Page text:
After nine years, tax bribery case against Tony Accurso has been dropped

Former construction magnate Tony Accurso walks to the courtroom at his trial in Laval, Quebec on Monday, November 13, 2017. (Ryan Remiorz/The Canadian Press)

After nine years, the case against Tony Accurso and four co-defendants for allegedly defrauding Revenue Canada has been abandoned by the Crown.

Prosecutor Francois Blanchette requested a stay of proceedings on Thursday, saying that the disclosure of evidence required by Judge Melane Hebert could not be accomplished within a reasonable deadline.

The former construction magnate was accused of having organized, along with entrepreneur Francesco Bruno and accountant Francesco Fiorino, a scheme whereby bribes of nearly $250,000 would have been paid to former federal tax officials Adriano Furgiuele and Antonio Girardi in order to avoid paying tax.

Accurso and three of co-defendants were first brought to court in 2012 while Girardi first appeared in 2018. In all cases, the maximum time limit had been exceeded. However, the court had recognized the complexity of the case, which allowed it to proceed.

The defence requested a stay of proceedings in January, saying the Crown had not disclosed all evidence, in particular 600 boxes of documents seized by Revenue Canada 12 years ago. Hebert suspended proceedings on April 15, and on June 4, ordered the disclosure of the documents in question.

“We came to the conclusion that we could not comply with the order of the court by respecting the principles of the Jordan judgment,” Blanchette said, referring to the precedent-setting case in which the Supreme Court of Canada ruled that court proceedings must move forward within a reasonable time frame.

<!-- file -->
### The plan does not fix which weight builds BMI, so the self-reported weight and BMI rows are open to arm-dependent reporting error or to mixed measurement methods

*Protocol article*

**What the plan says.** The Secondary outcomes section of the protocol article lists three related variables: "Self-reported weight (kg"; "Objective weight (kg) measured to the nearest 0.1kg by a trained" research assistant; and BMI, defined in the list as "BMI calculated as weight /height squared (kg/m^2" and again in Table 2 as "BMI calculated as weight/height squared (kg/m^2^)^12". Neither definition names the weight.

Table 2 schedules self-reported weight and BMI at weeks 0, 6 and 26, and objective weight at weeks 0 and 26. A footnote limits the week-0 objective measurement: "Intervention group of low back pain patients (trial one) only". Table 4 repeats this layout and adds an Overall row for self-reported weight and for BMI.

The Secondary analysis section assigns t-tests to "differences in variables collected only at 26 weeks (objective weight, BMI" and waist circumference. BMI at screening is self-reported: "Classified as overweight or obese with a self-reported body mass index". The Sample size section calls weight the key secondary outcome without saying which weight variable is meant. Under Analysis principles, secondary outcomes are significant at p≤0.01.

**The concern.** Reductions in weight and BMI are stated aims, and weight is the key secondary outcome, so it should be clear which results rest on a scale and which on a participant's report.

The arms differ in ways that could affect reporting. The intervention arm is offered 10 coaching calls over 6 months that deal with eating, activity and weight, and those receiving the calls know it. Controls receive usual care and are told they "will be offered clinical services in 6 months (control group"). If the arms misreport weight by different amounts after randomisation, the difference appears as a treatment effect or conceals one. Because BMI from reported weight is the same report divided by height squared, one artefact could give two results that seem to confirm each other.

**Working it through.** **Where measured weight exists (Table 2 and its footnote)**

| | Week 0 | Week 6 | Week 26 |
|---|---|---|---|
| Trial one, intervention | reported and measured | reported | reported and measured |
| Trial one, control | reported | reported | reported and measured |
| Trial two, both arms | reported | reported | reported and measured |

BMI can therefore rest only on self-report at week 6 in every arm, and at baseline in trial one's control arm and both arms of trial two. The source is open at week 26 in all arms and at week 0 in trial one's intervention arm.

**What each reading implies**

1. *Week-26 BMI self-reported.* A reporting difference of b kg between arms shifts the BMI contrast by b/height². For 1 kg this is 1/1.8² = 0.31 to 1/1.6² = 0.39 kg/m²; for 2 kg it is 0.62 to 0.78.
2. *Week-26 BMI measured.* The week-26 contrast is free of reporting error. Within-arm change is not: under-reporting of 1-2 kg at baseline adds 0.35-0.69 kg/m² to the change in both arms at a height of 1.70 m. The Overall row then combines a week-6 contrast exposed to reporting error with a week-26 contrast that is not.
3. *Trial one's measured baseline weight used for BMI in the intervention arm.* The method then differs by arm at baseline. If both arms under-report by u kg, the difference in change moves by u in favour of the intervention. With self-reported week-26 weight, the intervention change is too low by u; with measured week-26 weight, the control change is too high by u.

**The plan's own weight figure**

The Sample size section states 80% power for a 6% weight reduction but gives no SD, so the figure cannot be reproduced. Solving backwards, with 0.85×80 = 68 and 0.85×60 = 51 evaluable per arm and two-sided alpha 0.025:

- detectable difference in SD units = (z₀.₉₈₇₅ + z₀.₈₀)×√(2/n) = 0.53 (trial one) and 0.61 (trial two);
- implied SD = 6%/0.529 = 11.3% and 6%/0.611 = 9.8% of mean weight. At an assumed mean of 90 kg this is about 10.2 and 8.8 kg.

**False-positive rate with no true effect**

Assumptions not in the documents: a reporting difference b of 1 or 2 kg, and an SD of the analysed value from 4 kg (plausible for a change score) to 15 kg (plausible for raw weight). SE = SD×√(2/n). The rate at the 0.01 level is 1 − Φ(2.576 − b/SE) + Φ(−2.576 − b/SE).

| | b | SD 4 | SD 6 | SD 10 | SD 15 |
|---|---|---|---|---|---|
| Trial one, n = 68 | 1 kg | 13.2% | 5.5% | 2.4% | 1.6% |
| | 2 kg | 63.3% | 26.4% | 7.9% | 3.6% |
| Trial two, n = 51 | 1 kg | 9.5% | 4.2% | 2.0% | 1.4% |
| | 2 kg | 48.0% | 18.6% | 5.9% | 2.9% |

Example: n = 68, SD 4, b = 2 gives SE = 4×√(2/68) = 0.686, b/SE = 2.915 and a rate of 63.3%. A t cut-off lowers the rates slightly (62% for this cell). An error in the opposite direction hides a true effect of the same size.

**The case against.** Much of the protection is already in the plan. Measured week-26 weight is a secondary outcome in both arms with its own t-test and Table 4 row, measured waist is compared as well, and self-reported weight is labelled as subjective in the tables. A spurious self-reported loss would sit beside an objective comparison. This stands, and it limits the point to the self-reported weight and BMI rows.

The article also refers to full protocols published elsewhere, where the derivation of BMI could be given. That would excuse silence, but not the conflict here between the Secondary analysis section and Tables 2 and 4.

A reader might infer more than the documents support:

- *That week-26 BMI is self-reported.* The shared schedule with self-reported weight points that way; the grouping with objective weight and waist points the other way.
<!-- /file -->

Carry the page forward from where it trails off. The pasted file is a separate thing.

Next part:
“What we were asked to do, which was to digitize the evidence for the accused, put us in a position where the principles of the Jordan judgment could no longer be respected. The task was colossal... We are talking about hundreds of thousands of pages with different formats, double-sized, etc... You can't do the scanning, indexing, filing, sorting and everything.

“It's a process that is extremely expensive in both time and resources. Despite all the goodwill, it becomes difficult to carry out. We are talking about several weeks in a context where the deadlines are already very advanced.”

“We came to the conclusion that, unfortunately for us, we couldn't continue the proceedings in this case. We must act like officers of the law and put our emotions aside and what we think is the best thing for the case... and act fairly for the litigants.” 

-- This report by The Canadian Press was first published in French on July 8, 2021.  

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